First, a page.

So using closeup lenses is not a significant tradeoff for photographing nature objects as flowers, insects or small animals. If you use an achromatic lens, sharpness may be similar to a macro lens. The curvature of field may work for you or against you, depending on subject. There is sharpness in the corners, but probably not at the same distance as in the centre.

  13. #13
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    Re: Extension tubes

    I sometimes use a Raynox DCR-250 - a 3-element close-up lens. A good feature is it's universal mount (52-67mm).

    It is 8-diopter and there is also a 4.8-diopter version DCR-150.

    For more info: http://raynox.co.jp/english/digital/egdigital.html

    Very good quality images, BTW.

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    Re: Extension tubes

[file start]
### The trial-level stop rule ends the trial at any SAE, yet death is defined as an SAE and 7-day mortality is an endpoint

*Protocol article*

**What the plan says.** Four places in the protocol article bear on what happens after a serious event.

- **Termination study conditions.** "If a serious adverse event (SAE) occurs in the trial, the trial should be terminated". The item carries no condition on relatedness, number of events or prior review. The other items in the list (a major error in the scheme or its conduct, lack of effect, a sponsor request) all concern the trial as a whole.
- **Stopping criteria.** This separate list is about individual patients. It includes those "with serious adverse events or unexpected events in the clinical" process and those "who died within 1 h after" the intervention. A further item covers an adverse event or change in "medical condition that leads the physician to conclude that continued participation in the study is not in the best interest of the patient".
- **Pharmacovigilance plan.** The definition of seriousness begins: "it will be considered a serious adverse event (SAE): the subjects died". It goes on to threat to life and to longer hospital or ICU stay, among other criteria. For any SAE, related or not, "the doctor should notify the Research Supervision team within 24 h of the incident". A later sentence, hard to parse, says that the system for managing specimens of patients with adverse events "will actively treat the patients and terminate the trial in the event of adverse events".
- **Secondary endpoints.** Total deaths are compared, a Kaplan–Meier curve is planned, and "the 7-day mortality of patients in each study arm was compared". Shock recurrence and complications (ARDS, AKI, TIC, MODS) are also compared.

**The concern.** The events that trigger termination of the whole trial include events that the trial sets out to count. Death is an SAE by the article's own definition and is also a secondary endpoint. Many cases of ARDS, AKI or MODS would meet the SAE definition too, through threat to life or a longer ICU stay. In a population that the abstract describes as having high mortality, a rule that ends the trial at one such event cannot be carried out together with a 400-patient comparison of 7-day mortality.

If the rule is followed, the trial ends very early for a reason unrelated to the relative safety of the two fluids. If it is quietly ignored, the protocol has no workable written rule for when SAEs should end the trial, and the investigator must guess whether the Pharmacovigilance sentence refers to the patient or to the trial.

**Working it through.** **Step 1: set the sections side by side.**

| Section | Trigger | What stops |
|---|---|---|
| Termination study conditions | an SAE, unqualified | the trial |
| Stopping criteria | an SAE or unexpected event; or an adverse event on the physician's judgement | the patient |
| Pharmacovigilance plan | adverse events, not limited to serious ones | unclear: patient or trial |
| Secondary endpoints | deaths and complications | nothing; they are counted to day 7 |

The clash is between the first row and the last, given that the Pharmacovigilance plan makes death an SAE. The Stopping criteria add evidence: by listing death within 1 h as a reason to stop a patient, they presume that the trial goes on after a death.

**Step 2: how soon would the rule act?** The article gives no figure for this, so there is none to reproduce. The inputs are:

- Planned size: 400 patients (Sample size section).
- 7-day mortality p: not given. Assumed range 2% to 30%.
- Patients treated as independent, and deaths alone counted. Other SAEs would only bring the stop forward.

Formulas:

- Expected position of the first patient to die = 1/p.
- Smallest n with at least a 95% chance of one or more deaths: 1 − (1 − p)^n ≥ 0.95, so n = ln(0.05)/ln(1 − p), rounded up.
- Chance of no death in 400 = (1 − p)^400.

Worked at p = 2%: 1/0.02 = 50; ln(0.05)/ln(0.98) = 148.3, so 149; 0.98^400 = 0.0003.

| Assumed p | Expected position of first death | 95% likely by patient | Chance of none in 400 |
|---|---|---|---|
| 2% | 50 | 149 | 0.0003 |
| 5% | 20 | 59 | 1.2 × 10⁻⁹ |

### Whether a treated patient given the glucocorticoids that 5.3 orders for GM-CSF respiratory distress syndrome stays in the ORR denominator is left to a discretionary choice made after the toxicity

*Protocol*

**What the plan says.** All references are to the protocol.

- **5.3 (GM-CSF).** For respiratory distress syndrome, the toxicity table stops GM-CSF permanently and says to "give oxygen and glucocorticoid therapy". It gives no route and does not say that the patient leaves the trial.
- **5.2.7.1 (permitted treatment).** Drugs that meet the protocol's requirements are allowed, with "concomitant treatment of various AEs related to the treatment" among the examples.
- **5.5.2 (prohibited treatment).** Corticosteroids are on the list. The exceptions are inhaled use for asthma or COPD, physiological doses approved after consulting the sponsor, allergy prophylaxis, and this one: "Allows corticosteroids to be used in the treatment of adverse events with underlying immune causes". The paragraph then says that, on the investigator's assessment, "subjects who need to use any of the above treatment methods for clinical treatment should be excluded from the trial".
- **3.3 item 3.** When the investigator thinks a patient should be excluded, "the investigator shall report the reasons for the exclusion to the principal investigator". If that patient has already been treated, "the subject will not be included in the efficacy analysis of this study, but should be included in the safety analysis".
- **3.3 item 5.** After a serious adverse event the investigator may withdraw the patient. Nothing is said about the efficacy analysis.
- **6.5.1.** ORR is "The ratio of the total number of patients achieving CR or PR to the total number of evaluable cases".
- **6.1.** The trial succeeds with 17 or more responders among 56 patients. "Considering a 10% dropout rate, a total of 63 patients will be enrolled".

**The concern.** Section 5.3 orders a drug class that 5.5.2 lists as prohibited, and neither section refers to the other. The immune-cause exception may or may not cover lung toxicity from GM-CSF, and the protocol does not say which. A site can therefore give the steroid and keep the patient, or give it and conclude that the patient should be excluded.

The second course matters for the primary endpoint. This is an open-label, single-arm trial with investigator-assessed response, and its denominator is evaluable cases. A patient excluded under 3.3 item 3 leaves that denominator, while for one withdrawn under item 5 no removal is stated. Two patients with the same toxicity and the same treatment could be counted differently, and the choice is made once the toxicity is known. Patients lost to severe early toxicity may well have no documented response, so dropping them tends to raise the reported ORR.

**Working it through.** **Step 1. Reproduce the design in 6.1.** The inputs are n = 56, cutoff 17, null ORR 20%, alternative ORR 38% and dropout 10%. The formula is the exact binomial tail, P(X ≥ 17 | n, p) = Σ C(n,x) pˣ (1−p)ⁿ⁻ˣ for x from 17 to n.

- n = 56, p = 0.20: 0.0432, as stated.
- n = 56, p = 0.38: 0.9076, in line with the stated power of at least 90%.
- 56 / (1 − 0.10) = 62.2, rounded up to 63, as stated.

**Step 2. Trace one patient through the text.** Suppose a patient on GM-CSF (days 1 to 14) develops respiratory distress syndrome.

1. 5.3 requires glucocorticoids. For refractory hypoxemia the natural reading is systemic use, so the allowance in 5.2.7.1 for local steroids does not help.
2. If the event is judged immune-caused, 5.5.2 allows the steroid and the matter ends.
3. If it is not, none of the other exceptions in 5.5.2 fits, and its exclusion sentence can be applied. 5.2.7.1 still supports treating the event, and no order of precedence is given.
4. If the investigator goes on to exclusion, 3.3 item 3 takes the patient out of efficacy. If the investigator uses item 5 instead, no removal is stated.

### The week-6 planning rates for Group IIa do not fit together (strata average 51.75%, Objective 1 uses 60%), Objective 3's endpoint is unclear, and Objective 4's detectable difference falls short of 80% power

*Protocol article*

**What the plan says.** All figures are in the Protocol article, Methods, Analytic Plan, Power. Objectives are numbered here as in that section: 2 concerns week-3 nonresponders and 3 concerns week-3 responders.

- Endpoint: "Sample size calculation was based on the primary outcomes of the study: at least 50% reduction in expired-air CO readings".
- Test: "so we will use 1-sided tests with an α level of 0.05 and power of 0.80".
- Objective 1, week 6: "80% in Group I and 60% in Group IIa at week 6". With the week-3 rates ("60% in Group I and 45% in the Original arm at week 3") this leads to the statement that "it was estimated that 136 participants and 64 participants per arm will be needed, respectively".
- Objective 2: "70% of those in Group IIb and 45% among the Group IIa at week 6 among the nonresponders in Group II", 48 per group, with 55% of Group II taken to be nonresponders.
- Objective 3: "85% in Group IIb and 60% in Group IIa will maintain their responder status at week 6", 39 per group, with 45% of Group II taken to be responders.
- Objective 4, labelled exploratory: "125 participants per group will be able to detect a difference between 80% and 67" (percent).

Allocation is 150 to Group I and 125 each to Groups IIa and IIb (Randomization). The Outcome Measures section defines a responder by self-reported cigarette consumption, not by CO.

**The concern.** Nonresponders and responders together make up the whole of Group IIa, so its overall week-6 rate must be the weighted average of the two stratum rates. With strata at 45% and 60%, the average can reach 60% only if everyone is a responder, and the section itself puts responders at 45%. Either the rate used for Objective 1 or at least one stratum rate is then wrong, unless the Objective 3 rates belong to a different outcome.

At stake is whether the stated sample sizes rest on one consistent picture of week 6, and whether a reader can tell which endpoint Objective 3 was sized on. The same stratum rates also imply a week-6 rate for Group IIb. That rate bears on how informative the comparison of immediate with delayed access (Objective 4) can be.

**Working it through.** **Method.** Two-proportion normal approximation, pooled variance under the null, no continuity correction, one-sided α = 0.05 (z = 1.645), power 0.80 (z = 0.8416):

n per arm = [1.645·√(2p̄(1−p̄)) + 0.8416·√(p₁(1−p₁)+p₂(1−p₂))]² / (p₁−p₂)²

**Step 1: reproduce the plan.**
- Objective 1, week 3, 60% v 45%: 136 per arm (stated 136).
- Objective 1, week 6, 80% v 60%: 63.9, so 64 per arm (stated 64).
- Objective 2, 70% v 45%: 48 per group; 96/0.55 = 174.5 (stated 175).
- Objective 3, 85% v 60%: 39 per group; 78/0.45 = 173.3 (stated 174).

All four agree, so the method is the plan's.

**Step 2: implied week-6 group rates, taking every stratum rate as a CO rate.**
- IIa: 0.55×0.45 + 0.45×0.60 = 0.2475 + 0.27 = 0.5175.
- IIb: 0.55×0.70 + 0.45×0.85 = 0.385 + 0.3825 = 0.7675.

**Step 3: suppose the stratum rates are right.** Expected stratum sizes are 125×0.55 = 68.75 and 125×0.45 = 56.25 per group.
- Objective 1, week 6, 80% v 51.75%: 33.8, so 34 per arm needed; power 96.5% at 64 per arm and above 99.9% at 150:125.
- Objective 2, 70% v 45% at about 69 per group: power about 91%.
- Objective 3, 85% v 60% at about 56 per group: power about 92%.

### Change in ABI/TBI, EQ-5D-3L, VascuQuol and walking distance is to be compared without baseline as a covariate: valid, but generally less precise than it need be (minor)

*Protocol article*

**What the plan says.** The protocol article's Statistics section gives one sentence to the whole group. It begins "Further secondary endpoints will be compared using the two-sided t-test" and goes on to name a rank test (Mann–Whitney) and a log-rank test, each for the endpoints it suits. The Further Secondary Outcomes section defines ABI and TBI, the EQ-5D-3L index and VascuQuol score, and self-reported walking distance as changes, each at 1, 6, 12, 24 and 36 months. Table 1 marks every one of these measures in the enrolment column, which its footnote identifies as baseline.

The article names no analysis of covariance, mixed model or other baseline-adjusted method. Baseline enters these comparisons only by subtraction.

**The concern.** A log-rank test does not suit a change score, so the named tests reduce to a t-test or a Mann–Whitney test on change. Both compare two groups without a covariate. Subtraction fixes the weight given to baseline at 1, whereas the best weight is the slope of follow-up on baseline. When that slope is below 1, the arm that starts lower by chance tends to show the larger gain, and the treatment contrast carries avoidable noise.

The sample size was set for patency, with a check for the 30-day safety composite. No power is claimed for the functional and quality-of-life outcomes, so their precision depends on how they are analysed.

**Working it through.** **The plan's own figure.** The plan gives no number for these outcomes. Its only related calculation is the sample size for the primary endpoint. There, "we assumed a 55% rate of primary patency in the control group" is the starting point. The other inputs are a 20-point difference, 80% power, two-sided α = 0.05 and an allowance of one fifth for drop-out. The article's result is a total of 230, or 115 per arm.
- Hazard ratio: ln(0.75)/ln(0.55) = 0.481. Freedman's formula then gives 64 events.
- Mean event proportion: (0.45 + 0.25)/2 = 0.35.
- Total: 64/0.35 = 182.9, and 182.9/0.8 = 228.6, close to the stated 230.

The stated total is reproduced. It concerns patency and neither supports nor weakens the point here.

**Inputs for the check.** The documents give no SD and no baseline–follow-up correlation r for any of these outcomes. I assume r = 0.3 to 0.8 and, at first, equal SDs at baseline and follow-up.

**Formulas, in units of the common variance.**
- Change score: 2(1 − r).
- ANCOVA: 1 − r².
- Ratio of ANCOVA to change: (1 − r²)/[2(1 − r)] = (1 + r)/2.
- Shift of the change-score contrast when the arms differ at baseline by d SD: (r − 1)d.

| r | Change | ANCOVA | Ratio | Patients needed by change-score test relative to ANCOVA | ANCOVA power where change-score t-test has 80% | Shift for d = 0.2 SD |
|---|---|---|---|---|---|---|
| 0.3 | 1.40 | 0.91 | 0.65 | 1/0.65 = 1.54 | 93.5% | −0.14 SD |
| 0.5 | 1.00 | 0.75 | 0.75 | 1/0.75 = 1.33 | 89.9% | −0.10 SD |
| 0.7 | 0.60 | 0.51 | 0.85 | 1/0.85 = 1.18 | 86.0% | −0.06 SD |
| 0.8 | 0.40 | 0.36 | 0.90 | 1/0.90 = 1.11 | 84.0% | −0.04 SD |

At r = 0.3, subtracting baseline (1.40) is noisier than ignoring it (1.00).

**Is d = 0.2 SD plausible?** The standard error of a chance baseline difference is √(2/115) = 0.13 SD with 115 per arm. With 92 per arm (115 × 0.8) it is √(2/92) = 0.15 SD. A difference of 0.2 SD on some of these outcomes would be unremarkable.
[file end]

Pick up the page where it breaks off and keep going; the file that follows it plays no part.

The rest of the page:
I once briefly saw a Raynox DCR250 and am left with a nagging feeling that it only works properly with lenses of a relatively small diameter ... on bigger lenses there would be a mis-match resulting in light loss.

    BTW not mentioned I think so far is the light loss factor when using extension tubes, similar to when using tele-converters, which is negligable when using a CU lens. With a good match between camera and tele-adaptor as with my FZ50 and Raynox 2020 or TCON x1.7 there is about a third of a stop loss but with a mis-match such as my TCON x1.7 on my Lumix 14-140 I loose about 1.6 stops of light. With TTL AE the loss is not a serious factor except that with a slow lens the resultant loss of light may affect or stop PDAF workings .... thankyou Urban for that abreviation

  15. #15
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    Re: Extension tubes

    Quote Originally Posted by jcuknz View Post
    I once briefly saw a Raynox DCR250 and am left with a nagging feeling that it only works properly with lenses of a relatively small diameter ... on bigger lenses there would be a mis-match resulting in light loss.